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area. if it worked out this is what the united states, assuming it got its independence, might have looked like following the war. the area is the area that would be the united states and anything else in their employ would be possessed by the british. so if germain's planned southern strategy panned out in georgia and south carolina north carolina and north virginia were retaking the british already had east and west florida. they had gained that in a war that ended in 1763. they still were in control of the trans-appalachian and had control of canada so the united states would have been small, weak, surrounded by a great
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european power and itt would fae very uncertain future. and anyone that thought that this would play out in this fashion, and not very long many in the united states would seek to return to the british empire because thisye would have very little capability of expanding and whatever. so that was the southern strategy and it was cobbled together in the winter of 1778 in london and for as i mentioned a little bit earlier when clayton receives his orders, it includes the southern strategy which he gets around to pretty fast. .. nting the southern strategy which he
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gets around to pretty fast. the expedition then that takes charleston in the siege operation in april and may. let me show you a slide here quickly after charleston falls, clinton appoints appoints a
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general cornwallis to be in charge of south carolina and georgia with the rebel rebellion in south carolina and georgia so cornwallis is going to be the major player in the war in the south from the time he takes command in june of 1780 down into the late spring of 1781 until he arrives at yorktown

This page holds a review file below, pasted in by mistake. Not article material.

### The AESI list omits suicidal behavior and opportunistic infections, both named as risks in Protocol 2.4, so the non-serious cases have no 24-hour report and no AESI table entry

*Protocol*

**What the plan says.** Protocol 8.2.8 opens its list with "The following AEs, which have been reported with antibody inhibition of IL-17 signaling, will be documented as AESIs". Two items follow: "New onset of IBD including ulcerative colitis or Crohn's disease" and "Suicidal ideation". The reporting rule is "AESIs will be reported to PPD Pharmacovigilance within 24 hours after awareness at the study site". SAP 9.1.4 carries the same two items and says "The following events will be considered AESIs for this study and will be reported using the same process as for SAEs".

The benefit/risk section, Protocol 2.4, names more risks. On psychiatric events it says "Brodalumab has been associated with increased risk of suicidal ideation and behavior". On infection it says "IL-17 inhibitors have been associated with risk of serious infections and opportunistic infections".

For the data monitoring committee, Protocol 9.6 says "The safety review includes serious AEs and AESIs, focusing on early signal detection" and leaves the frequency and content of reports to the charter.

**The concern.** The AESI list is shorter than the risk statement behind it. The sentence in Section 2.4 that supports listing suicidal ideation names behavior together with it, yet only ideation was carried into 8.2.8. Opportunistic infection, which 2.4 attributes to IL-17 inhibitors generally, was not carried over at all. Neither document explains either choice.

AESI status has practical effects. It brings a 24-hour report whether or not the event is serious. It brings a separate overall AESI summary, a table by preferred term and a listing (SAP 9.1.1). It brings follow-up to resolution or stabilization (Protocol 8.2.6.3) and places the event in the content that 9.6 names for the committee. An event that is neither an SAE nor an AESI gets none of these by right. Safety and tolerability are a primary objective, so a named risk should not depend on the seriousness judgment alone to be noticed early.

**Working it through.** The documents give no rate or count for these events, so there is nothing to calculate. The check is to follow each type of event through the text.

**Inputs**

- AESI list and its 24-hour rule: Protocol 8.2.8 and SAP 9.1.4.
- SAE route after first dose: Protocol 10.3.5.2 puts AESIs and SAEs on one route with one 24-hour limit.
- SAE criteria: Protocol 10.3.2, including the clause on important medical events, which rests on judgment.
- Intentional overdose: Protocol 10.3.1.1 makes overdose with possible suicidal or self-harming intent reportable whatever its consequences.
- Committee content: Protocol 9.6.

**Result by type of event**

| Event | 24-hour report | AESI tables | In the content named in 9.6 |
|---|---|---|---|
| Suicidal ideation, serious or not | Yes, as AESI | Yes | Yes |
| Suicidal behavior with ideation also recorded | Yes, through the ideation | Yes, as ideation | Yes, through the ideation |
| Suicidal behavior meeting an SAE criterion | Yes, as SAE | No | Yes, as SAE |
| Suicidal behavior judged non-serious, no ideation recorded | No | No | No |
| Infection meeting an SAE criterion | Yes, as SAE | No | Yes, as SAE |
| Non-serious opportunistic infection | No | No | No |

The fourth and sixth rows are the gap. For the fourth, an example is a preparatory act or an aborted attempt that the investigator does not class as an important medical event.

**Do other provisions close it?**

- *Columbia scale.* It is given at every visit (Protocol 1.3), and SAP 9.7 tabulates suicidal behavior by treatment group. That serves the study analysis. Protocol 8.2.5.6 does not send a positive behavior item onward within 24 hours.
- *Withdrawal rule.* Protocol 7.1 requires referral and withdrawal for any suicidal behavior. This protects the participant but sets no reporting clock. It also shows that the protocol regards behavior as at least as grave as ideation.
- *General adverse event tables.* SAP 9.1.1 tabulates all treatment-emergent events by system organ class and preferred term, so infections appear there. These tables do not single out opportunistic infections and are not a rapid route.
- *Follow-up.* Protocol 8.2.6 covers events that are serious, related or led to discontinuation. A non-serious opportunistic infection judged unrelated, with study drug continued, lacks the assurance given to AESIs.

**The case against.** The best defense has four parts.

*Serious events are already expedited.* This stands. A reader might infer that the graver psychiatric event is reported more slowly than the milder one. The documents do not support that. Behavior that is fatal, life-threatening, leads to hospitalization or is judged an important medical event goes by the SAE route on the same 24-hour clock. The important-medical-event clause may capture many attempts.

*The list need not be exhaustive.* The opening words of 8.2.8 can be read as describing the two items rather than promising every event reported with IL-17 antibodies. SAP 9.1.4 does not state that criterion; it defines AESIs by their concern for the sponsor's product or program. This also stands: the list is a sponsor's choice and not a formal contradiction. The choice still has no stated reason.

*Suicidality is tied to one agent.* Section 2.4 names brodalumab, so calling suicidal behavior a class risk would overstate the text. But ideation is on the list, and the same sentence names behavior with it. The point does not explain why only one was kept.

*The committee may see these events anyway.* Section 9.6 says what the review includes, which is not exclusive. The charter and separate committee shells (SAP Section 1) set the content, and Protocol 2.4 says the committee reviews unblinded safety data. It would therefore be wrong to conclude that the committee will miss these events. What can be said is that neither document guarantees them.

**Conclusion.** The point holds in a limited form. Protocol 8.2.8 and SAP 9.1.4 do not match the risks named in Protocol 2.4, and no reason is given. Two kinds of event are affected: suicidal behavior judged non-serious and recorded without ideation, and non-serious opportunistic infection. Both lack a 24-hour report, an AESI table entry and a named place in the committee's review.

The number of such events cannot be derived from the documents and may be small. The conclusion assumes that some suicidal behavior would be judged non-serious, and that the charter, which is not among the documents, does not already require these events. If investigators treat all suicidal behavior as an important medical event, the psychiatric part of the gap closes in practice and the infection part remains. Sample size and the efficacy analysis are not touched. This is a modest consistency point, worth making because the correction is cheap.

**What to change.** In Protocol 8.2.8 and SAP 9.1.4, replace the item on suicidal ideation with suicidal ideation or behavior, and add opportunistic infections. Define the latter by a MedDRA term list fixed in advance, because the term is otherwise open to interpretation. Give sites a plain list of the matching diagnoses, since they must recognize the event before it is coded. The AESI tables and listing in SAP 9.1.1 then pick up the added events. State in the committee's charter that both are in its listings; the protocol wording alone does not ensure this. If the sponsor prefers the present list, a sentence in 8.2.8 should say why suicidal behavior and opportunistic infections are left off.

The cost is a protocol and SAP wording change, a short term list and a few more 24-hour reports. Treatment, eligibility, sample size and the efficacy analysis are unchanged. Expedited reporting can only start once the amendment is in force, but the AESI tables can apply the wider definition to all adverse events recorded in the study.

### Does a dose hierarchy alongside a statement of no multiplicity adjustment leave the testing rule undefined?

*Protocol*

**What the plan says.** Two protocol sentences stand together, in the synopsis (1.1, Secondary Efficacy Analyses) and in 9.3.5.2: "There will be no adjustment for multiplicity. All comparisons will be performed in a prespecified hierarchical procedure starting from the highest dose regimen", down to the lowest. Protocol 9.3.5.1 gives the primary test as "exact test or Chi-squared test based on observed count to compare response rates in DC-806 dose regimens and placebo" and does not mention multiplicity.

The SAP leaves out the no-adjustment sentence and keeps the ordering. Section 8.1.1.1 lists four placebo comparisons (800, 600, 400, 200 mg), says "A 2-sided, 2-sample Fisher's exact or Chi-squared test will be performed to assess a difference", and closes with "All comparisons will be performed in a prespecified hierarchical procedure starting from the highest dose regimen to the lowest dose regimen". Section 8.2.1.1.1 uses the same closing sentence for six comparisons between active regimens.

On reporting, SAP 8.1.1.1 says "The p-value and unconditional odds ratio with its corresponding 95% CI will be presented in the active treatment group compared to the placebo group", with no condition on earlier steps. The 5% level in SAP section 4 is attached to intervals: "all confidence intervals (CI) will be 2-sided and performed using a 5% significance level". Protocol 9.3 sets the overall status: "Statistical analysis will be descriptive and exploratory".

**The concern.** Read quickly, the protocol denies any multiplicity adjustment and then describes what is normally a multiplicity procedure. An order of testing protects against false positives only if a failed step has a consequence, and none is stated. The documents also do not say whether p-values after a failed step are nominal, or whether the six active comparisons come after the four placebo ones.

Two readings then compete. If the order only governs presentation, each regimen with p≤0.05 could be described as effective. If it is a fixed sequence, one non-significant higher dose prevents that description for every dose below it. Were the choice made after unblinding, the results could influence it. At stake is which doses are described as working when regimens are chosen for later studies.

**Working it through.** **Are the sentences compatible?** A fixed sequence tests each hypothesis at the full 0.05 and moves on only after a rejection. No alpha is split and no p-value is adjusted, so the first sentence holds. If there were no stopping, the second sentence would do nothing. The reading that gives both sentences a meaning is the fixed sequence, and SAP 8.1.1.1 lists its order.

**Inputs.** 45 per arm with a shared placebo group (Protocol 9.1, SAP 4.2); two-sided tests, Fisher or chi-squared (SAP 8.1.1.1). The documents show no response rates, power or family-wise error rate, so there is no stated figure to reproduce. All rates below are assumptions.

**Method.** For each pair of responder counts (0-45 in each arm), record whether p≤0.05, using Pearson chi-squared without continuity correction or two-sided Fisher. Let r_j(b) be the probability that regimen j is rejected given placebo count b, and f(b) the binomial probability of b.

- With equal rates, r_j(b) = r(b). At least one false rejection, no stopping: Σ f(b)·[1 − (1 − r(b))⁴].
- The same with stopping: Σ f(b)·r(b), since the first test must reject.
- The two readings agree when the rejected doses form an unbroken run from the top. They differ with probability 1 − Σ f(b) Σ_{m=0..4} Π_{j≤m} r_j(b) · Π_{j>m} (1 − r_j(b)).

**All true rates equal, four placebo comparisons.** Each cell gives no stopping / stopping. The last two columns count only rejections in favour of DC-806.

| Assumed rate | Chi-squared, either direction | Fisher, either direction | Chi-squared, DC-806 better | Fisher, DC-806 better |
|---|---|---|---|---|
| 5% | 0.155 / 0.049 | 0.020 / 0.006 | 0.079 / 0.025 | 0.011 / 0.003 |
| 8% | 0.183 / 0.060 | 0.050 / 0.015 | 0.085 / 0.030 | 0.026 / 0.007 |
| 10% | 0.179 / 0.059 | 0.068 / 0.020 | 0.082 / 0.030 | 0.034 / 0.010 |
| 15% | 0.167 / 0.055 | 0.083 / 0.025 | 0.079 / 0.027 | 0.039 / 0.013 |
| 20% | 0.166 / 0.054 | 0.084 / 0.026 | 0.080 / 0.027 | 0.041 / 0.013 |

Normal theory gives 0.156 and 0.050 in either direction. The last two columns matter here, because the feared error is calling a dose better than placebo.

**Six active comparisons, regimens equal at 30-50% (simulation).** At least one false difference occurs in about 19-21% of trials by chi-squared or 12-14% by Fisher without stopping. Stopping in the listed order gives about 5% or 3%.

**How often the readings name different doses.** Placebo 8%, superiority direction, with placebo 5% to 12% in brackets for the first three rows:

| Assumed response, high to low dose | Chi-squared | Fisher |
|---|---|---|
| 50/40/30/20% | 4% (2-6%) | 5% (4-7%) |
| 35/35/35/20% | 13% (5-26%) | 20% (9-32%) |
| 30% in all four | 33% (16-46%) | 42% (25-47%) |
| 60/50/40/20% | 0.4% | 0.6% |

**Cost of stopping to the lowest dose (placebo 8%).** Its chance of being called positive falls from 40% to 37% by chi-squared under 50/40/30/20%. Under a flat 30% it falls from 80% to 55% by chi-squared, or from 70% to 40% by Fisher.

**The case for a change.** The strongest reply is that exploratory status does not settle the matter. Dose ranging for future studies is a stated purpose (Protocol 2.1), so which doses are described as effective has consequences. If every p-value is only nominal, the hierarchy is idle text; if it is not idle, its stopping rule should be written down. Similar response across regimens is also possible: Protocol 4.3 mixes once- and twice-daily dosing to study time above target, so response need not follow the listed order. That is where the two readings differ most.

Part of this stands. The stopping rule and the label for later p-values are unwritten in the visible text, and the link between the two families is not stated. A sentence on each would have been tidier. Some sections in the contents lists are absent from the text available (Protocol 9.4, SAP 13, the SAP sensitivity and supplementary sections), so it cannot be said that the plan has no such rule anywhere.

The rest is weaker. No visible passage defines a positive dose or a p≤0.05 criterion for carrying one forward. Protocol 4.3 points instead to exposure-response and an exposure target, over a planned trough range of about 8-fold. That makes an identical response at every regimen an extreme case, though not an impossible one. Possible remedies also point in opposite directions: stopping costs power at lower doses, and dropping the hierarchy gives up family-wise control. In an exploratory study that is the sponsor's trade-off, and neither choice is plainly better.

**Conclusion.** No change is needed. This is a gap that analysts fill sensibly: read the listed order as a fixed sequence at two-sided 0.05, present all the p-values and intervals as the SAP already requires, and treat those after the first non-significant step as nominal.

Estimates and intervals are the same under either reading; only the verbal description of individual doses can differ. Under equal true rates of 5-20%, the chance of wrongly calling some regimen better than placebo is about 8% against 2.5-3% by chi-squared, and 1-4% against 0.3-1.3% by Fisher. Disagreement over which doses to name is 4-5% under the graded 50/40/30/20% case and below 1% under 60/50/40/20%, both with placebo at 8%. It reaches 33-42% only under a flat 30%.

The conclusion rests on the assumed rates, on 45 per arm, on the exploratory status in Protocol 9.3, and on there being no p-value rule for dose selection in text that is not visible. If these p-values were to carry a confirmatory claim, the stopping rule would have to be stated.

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clinton comes back to new york and never saw cornwallis again so that is the strategy and what the british were trying to accomplish. they came reasonably close. some things went wrong but at the beginning of 1781, clinton was far more confident than washington was of what was going to happen that year. they began 1781 more confident of the british success than any of the other four years that he was commander and i think what
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clinton ultimately thought was if the french and americans could score a decisive victory in 1781, that the war would end in a negotiated settlement and clinton wasn't alone in that, i think washington felt that, lafayette says that, john adams and europe is telling congress pretty much the same thing, adams is telling congress they've been in this for three years and haven't gained anything out of it so you've got to gain something or they will accept an invitation from neutral nations in europe to come to a peace conference and
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what would have happened is anybody's guess. maybe it would have recognized an independent united states that was smaller or maybe it would not agree to the independence of the united states. this would have been a conference primarily of european monarchs and friendly to republican government. >> i think you answered the next three questions. it emerges in parallel leadership what is it that big aisles independent of size which
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would you prefer to serve under and why? >> let me say a couple things about that even in a section with a dozen pages where i tried to look at the two to see what i can find about both of them. it may have been that washington had insecurities and he didn't want people to get too close to him to discover what he feared for his weak points or it may have been simply that washington as a leader felt he couldn't let